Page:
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Students compare their math and reading performance to determine whether they are a ‘math person’ or ‘reading person’

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A student’s self-perception of what they are good at and how good they are at different types of tasks predicts their future scholastic performance and choices. For example, students who perceive themselves as good at math are more likely to engage in math class, earn good grades in math, and enroll in advanced math classes as they progress through their educational careers, compared to students who doubt their math ability or aptitude.

Researchers at the University of Wisconsin-Madison, University of California, Irvine, and Technical University Dortmund in Germany have conducted a first of its kind study to directly chart changes in students’ use of dimensional comparisons (for example, “How good am I in math compared with English?”) in self-evaluations of their math and verbal abilities (math and verbal self-concepts) from grades 1 to 12. The study is published in Child Development.

“Our study examined whether there are age-related changes in students’ use of dimensional comparisons and whether these changes can explain the increasing differentiation of students’ math and verbal self-concepts over time,” said Sirui Wan, postdoctoral research associate at the Department of Psychology, University of Wisconsin-Madison. “Studying these questions is important because it clarifies the role of dimensional comparisons in shaping students’ self-evaluations at different stages in their educational careers, and because dimensional comparisons can significantly affect students’ future educational choices and areas of specialization.”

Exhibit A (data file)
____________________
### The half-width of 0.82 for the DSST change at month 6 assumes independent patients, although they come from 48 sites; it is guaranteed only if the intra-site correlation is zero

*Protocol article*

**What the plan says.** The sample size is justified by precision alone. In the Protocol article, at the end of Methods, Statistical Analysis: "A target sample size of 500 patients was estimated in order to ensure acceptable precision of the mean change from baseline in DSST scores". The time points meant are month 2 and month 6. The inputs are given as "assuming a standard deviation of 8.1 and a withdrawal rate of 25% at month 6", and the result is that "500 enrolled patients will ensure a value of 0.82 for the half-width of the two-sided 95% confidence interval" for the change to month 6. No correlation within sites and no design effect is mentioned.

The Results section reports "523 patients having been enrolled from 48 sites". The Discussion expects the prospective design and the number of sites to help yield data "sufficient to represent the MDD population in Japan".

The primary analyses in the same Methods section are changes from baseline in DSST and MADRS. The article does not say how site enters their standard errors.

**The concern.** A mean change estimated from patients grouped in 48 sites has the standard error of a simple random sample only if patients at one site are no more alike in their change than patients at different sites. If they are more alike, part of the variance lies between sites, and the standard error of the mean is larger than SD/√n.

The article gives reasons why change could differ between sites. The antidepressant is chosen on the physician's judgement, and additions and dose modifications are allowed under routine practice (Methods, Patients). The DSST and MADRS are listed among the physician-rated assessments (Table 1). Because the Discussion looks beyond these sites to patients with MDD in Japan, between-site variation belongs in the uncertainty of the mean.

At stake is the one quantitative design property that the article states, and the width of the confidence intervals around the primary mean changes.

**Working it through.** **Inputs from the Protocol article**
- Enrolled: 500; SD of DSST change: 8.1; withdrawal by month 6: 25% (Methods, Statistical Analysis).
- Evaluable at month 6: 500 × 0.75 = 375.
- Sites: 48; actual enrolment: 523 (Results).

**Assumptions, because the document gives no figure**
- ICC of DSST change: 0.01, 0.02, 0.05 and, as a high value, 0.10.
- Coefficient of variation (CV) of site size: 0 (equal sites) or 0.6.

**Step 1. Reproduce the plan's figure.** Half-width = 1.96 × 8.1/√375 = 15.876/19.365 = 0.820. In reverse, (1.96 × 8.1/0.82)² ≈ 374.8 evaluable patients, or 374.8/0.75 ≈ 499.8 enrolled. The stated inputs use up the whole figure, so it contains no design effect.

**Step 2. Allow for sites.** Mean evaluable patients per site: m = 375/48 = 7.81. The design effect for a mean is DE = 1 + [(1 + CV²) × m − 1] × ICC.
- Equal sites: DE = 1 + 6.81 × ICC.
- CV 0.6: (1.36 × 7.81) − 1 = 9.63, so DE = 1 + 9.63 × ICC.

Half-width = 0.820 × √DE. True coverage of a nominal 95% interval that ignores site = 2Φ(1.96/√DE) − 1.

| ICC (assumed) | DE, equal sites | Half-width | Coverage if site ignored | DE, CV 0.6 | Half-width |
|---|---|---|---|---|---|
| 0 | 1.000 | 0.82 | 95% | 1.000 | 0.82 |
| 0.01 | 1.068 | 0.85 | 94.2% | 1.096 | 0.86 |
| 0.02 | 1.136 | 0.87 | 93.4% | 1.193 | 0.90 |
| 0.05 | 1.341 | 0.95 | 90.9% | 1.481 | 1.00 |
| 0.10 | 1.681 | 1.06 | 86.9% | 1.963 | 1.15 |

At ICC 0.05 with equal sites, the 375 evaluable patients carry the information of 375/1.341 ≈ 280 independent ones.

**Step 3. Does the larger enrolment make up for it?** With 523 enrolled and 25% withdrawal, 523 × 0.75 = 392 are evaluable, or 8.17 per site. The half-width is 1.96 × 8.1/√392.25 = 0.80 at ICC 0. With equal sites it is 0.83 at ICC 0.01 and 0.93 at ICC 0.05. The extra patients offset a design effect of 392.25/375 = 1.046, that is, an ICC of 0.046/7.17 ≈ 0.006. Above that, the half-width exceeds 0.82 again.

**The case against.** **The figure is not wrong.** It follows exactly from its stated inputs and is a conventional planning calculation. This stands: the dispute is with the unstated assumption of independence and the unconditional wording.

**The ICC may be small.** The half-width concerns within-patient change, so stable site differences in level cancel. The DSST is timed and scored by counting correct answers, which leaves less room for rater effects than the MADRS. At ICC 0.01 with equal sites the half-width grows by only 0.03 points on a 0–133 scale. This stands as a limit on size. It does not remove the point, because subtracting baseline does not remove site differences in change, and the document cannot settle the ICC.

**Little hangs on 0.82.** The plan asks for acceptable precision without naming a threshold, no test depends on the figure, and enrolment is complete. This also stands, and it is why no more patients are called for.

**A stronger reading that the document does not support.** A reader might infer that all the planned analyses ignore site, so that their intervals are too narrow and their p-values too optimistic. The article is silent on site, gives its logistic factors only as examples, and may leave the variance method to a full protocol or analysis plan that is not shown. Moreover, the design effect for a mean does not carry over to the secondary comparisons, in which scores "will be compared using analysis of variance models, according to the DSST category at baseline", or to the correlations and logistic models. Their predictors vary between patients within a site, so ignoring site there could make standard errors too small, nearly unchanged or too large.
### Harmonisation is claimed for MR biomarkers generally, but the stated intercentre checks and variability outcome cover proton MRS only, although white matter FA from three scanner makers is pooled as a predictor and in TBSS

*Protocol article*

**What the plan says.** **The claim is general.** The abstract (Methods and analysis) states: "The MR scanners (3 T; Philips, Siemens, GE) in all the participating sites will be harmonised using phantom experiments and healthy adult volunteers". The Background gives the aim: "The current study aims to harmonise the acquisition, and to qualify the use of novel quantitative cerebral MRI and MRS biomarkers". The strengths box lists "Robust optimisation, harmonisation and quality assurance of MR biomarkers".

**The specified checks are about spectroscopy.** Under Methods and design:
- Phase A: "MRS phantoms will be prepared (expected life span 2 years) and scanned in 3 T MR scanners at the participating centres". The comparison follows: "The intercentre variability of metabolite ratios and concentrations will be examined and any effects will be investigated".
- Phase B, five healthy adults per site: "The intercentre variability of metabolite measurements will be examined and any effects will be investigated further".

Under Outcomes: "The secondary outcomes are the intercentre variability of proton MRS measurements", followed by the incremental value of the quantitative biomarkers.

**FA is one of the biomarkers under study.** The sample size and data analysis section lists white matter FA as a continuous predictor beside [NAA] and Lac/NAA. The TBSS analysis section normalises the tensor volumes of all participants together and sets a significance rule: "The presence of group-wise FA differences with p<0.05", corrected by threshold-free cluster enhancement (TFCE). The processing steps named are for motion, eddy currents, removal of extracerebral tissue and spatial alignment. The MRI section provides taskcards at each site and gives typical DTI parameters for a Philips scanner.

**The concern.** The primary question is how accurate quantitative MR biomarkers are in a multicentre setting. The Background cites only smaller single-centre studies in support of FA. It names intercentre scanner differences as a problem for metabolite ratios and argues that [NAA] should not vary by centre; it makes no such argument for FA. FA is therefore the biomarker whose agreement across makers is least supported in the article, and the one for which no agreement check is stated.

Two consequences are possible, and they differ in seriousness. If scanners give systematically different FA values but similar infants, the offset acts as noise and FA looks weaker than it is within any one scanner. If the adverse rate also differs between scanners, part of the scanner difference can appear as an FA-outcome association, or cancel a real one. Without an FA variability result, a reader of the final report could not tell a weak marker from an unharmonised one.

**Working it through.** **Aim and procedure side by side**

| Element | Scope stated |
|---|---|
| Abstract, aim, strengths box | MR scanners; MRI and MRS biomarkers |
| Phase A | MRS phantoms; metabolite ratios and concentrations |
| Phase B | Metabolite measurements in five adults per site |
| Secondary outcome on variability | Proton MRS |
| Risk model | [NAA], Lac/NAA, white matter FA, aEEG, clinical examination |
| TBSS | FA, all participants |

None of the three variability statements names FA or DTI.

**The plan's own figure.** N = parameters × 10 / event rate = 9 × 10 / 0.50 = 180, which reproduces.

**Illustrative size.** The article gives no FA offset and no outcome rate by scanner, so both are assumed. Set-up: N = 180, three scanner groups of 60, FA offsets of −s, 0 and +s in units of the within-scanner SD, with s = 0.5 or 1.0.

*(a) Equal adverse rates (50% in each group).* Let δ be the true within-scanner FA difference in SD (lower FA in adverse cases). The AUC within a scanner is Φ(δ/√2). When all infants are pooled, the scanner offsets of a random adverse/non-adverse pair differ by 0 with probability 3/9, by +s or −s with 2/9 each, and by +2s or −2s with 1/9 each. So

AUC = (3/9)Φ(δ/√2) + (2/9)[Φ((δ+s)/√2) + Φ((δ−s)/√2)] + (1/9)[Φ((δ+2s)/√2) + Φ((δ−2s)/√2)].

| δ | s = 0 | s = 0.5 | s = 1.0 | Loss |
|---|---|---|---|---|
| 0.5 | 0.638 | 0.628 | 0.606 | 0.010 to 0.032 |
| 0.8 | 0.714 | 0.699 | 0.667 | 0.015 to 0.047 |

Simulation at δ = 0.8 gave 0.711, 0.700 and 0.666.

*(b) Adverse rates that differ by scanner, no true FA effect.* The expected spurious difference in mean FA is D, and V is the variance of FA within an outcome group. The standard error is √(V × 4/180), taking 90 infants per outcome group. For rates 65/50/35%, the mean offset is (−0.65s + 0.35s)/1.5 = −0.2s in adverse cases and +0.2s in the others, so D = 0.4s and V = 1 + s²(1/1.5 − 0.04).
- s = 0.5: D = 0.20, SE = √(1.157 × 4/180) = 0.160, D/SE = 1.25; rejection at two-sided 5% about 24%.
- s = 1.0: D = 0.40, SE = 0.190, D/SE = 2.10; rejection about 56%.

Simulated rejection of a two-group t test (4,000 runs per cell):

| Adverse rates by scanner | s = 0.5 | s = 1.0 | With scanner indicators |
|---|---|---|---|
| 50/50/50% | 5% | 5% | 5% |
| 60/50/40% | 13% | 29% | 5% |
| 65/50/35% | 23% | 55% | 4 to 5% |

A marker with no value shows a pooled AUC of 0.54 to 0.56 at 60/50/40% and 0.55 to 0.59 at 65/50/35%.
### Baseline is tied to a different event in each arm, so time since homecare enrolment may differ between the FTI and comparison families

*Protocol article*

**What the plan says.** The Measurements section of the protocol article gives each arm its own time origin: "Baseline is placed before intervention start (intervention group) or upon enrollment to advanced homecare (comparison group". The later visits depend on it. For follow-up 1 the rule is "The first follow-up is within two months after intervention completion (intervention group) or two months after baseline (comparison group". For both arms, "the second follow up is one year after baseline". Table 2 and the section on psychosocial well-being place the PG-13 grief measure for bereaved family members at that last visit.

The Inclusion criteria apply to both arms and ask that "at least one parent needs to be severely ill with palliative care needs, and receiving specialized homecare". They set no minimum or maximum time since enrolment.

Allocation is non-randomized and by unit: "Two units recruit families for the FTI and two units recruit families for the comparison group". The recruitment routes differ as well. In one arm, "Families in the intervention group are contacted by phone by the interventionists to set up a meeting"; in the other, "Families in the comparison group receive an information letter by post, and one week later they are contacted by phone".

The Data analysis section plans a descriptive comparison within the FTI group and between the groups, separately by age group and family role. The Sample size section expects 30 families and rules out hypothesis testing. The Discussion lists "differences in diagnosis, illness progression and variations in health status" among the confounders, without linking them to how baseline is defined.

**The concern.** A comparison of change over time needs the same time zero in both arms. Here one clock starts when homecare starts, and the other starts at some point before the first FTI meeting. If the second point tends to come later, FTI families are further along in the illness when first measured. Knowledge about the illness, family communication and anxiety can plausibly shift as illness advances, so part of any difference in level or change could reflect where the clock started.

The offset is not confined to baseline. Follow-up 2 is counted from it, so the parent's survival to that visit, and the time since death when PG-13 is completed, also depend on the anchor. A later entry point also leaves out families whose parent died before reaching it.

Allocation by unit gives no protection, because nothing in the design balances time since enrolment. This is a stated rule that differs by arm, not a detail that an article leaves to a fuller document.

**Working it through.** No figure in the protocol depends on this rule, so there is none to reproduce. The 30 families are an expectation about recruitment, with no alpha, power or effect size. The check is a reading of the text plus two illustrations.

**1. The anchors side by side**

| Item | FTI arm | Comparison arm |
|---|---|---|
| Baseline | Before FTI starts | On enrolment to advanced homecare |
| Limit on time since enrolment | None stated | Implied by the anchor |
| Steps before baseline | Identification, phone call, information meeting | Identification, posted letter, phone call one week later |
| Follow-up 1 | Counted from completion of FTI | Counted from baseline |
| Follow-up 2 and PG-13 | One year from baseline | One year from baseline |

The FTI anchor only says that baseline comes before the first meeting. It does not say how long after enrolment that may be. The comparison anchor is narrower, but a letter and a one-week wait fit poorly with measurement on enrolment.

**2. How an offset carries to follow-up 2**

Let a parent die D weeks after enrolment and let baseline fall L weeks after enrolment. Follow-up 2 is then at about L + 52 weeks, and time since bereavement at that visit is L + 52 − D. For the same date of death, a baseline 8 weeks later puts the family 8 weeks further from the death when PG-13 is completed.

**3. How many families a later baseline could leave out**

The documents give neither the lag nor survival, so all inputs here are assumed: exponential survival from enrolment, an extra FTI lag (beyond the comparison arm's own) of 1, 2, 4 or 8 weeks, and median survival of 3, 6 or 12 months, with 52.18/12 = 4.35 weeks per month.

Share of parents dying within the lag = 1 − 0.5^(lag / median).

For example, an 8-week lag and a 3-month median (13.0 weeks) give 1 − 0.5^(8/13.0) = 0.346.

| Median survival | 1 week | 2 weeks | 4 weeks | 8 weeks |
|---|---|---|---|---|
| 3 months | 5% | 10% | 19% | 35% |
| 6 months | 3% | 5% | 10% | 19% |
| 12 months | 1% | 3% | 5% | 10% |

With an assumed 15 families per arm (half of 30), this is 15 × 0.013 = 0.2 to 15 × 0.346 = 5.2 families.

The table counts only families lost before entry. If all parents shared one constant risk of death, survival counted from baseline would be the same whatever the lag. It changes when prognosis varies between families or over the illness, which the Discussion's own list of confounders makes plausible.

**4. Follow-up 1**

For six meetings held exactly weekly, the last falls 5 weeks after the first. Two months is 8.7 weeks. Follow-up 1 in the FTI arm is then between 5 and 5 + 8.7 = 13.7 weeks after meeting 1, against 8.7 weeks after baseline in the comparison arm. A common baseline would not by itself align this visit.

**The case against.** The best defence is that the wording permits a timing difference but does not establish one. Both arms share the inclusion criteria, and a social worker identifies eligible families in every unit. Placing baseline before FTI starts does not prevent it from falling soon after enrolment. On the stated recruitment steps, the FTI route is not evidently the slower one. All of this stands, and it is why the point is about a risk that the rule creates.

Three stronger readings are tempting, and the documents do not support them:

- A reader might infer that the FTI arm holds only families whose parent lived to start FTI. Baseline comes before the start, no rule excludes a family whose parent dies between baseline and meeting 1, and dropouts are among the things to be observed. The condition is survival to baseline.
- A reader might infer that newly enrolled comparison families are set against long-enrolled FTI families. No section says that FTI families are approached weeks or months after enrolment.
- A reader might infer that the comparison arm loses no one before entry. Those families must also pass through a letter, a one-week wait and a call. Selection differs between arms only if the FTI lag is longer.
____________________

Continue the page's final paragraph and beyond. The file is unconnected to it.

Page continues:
Data were used from the Childhood and Beyond Study, an existing longitudinal study of development and socialization effects on children’s achievement, motivation and behavior beginning in grades K-3. The data were collected between 1987 and 1999 and the children were initially followed for three consecutive years and then again, after a three-year gap, for three additional consecutive years. The final sample included 1,069 children (gender was almost perfectly balanced). The sample was primarily European American (91%) and only included a small minority of African Americans (1%), Asians (5%), Indians (less than 1%) and Hispanics (less than 1 %). Children attended ten public elementary schools in four middle-class school districts in the suburbs of a large midwestern city in the United States. Participating families were generally middle-or working-class, two-parent families (90% with two parents).

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The study asked students to evaluate their math and verbal ability self-concepts over time in multiple ways:

  • Without explicit instructions about which type of comparison to use, such as “How good are you at math [reading]”
  • Based on dimensional comparisons such as: “How good are you at math [reading], compared to other activities and subjects?” and/or
  • Based on social comparisons with peers, such as “If you were to list all the students from best to worst in math [reading], where are you?”